Does the European project fit with democracy, integration and sustainable growth? Amid a tense economic situation, Europe is losing support, lacking cohesion and legitimation of its public opinion and being perceived as a distant mechanism imposing heavy decisions on ordinary people. On 5 November, high-level policy makers, experts and researchers from all over Europe met in Paris, France, to rethink the European project, and discuss how Europe can gain attractiveness, competiveness and innovation.
Organized by the French Directorate General for Strategy and Prospective, Quel projet pour l’Europe ? addressed Europe’s uncertainties and identified possible outlooks for the next decade. Andrea Ricci, ISIS Vice President, introduced the first session of the conference, focusing on internal market priorities and EU policies. The session looked at the European energy policy and the research area as crucial points. Split between traditional and renewables sources, energy is one of the sectors showing greatest contradictions and lacking a shared, long-term view. Research, on the other hand, seeks a stronger investment and continues to neglect strategic sectors, such as the digital single market.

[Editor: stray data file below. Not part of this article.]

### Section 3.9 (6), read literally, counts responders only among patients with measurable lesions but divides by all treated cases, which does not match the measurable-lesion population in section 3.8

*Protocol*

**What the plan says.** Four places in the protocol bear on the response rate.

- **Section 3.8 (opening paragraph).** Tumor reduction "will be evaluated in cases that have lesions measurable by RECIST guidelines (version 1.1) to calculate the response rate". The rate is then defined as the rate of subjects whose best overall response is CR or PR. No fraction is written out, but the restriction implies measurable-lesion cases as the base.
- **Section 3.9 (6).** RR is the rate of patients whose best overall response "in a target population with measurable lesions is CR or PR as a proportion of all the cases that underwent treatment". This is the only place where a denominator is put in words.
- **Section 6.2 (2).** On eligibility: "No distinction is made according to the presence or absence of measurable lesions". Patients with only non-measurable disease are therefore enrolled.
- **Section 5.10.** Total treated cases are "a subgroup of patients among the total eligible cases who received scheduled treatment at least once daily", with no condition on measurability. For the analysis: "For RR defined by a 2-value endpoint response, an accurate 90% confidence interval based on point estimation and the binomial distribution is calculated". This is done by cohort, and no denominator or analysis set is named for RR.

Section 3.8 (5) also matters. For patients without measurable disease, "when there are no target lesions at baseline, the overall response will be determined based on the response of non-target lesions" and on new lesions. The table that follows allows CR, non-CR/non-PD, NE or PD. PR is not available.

European monetary policy, and strategies to enhance legitimation and cohesion were also in the spotlight. The debate paved the way for turning current threats into opportunities, reconsidering the role of France and its neighbor countries. The debate was part of an overall effort to understand how France is going to look in the next 10 years, in the framework of Quelle France dans 10 ans ? project.
Further information is available on the French Directorate General for Strategy and Prospective website.